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Strokes are survivable. I should know. I've had four. I'm a walking medical miracle.
But medical miracles tend to happen to people who are prepared to make the most of both medical care and self-care, and who have lots and lots of support both in and out of the hospital. Please read these 10 essential facts about stroke just in case you find yourself needing to take care of someone who has had a stroke.
Please share this article with people you know just in case they need to know more about how to help you.
1. Just about anyone can have a stroke.
In the United States alone, 700 thousand people per year suffer a first-time stroke. About 1/3 of people who have strokes are under the age of 65. About 1/3 of people who have a first-time stroke will die as a result.
In senior citizens and in under-65's alike, stroke is commonly associated with vascular disease, especially high blood pressure. Strokes are also associated with high LDL cholesterol and smoking.
However, it is important to be on the lookout for the symptoms of stroke in people who:
- Recently started certain kinds of antipsychotic medications, especially risperidone (Risperdal) and olanzapine (Zyprexa) and closely related drugs, especially during the first two weeks of use.
- Overdose on amphetamines, ecstasy, molly, or PCP.
- Recently had a heart attack or had a stent procedure to open a coronary artery, causing debris to travel to the brain.
- Recently started a blood thinning drug (in my case it was Brilinta, which is also known as ticagrelor), loosening up a clot in the brain and causing a hemorrhagic stroke.
- Suffer extreme hypotension (low blood pressure) after loss of blood or dehydration or other causes, at "watershed" location in an artery some distance from the brain. A clot travels from the "watershed" to the brain over a period of minutes, hours, days, or weeks.
It isn't just high blood pressure or high cholesterol or smoking that causes a stroke. Lots of people who "have been sick lately" are at increased risk of stroke. In young adults, strep infections (which cause blood to coagulate), use of oral contraceptive (in women), dehydration, fever, migraine headaches, cocaine abuse, and broken bones most often precede stroke.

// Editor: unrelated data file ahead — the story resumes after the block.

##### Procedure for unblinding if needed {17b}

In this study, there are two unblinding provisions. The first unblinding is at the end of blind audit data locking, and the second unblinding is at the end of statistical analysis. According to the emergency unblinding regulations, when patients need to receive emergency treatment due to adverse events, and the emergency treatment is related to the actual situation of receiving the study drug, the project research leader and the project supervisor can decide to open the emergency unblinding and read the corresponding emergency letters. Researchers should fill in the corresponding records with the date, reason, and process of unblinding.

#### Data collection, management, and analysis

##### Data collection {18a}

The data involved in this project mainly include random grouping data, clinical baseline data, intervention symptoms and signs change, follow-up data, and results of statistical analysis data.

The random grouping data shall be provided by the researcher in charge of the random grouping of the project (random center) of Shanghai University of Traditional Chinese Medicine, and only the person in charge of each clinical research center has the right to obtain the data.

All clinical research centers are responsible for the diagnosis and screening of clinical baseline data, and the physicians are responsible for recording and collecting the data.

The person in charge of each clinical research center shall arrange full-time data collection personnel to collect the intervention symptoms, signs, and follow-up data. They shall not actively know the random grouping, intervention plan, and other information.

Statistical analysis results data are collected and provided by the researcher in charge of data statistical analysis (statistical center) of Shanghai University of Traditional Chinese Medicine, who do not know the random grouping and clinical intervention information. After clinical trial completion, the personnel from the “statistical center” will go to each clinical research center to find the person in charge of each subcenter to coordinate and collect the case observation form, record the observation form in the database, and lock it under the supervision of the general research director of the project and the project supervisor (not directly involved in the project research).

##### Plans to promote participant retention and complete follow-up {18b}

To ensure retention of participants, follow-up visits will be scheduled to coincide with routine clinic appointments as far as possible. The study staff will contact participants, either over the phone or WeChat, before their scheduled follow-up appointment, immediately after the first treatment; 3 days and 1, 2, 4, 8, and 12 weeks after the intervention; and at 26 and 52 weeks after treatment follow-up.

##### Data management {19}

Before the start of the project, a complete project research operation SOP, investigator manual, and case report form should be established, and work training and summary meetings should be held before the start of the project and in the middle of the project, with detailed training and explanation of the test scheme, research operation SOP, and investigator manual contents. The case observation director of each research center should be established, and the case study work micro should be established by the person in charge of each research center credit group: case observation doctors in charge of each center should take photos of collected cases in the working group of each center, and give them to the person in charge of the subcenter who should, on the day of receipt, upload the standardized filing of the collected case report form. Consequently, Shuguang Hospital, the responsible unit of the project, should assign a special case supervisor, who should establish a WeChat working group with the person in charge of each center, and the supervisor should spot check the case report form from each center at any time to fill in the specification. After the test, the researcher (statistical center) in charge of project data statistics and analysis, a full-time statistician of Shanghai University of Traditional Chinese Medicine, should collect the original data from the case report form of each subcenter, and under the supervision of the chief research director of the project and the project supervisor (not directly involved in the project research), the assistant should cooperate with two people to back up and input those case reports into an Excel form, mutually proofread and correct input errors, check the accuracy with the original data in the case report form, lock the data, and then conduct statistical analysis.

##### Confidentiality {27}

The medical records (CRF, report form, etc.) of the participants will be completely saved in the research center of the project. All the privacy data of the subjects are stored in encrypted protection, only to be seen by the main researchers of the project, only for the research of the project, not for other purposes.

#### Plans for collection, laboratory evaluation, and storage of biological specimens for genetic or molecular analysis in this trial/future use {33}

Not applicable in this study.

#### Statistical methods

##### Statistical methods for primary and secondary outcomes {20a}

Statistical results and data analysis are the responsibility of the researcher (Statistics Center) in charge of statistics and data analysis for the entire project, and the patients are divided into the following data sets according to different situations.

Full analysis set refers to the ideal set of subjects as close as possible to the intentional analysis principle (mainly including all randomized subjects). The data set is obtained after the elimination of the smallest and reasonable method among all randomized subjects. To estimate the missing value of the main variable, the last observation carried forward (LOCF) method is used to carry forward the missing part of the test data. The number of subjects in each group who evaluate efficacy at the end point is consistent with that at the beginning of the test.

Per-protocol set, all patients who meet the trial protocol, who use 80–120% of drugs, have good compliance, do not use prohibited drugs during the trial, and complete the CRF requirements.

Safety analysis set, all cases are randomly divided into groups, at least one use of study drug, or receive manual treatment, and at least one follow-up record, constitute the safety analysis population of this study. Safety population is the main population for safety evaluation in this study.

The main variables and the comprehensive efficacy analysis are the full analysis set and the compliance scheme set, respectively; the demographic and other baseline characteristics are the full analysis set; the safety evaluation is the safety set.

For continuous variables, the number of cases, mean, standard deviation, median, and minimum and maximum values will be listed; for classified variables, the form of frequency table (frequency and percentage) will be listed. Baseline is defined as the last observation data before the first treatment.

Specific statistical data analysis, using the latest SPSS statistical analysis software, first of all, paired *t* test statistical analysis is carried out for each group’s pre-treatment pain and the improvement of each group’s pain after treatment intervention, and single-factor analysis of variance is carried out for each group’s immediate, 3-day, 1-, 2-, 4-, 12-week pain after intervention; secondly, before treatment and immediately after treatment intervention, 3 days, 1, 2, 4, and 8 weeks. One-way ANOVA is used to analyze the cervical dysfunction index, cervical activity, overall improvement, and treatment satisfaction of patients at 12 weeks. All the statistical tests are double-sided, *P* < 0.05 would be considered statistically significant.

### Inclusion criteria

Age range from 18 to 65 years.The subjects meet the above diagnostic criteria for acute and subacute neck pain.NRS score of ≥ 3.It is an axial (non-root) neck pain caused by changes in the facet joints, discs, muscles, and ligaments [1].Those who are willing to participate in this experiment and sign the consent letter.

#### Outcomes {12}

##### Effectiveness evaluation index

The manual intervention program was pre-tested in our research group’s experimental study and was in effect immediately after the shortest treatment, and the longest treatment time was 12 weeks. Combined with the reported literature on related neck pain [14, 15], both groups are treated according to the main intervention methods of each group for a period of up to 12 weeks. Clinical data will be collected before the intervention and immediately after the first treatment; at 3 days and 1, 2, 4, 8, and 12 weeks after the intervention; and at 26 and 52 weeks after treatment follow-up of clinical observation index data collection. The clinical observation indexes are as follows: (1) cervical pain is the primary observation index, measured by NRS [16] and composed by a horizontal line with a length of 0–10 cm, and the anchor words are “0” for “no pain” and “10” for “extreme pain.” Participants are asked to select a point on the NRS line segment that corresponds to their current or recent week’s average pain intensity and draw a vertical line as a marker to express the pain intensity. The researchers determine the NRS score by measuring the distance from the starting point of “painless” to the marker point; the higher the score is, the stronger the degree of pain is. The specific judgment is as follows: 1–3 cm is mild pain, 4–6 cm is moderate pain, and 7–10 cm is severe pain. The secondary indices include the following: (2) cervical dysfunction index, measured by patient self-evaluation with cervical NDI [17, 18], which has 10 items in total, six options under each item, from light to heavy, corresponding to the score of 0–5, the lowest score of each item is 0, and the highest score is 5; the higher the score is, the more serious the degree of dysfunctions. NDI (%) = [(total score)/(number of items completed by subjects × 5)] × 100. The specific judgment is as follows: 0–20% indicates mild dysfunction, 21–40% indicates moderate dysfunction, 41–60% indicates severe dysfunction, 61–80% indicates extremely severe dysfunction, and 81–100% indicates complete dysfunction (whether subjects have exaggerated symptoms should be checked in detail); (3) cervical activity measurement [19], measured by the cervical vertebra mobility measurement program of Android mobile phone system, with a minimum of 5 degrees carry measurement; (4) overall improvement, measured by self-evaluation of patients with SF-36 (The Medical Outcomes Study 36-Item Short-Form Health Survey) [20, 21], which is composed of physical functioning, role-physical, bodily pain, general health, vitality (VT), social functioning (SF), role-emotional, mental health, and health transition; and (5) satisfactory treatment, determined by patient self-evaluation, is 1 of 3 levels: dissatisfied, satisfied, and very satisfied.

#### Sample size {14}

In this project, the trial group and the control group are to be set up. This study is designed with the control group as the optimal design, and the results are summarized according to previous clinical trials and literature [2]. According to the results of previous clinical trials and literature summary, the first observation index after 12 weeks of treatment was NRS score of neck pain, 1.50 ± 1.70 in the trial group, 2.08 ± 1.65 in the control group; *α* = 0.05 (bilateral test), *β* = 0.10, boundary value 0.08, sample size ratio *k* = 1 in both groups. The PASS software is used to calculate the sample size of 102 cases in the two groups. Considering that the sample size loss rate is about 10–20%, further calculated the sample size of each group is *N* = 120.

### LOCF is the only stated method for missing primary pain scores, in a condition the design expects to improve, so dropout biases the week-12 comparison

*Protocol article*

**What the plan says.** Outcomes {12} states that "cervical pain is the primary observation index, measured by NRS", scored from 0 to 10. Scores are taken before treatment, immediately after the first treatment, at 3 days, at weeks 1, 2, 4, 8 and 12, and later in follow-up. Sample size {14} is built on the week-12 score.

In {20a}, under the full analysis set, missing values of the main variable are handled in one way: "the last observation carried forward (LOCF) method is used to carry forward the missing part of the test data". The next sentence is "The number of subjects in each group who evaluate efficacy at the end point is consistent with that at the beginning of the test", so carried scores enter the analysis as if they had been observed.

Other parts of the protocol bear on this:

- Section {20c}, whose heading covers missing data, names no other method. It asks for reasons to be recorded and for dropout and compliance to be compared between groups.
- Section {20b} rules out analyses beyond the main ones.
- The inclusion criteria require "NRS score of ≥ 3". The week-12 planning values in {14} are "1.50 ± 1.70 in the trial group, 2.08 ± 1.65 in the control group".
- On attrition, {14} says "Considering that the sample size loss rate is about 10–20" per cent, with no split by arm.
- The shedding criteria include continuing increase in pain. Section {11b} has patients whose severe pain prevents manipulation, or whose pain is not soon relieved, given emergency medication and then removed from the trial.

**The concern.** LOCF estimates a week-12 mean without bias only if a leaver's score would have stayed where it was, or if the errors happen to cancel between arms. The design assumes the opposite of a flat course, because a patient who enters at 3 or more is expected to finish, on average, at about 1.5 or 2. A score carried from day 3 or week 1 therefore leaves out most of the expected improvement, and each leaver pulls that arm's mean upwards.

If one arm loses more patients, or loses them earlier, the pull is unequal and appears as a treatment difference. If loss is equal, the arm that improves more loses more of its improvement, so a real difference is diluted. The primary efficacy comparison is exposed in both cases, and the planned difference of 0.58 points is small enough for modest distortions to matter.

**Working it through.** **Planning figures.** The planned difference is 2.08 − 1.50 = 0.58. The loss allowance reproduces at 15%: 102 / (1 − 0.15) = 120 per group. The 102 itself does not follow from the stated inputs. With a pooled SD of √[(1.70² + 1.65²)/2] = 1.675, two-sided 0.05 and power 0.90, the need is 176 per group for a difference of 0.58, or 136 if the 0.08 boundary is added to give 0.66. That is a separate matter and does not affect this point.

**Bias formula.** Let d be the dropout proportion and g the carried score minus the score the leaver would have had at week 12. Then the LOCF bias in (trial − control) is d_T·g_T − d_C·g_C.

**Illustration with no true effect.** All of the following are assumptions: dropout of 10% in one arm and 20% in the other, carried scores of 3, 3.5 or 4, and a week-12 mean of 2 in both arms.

So how can you tell when someone may be having a stroke?
Get emergency help fast when there is:
- Sudden loss of motion or sensation, especially if the debility is limited to one side of the body.
- Sudden loss of the ability to speak, or to understand speech.
- Sudden loss of sight, hearing, smell, taste, or touch.
- Sudden changes in personality that don't seem to be related to events.
- Sudden dizziness or loss of coordination.
- Sudden loss of decision-making skills not due to alcohol or drug use or severe fatigue.
When there are sudden and severe changes in brain-based abilities, get a doctor to rule out stroke.
2. The symptoms of stroke can be subtle.
Since strokes generally occur on one side of the brain, doctors typically look for symptoms on the other side of the body.
Sometimes mild strokes don't cause paralysis. They might cause loss of speech, loss of sight, dizziness, or general confusion. Someon who seems to be having a really bad day emotionally could be having a mild stroke.
3. Clot-busting therapies usually get good results in mild to moderate strokes if they are started within 90 minutes of the onset of symptoms.
Emergency room physicians can treat ischemic stroke (strokes caused by blockages in blood vessels) with anticoagulant therapy if the treatment is started soon enough. The emergency room doctor won't offer the treatment, however, unless someone who can communicate was present when the patient "went down" so that the time from onset of symptoms can be determined. The presence of friends and family members is essential for the doctor to know it is safe to use this kind of therapy when stroke interferes with speech.
Clot-busters are not offered to stroke patients who are already on anticoagulants, such as Coumadin, Plavix, or Brilinta.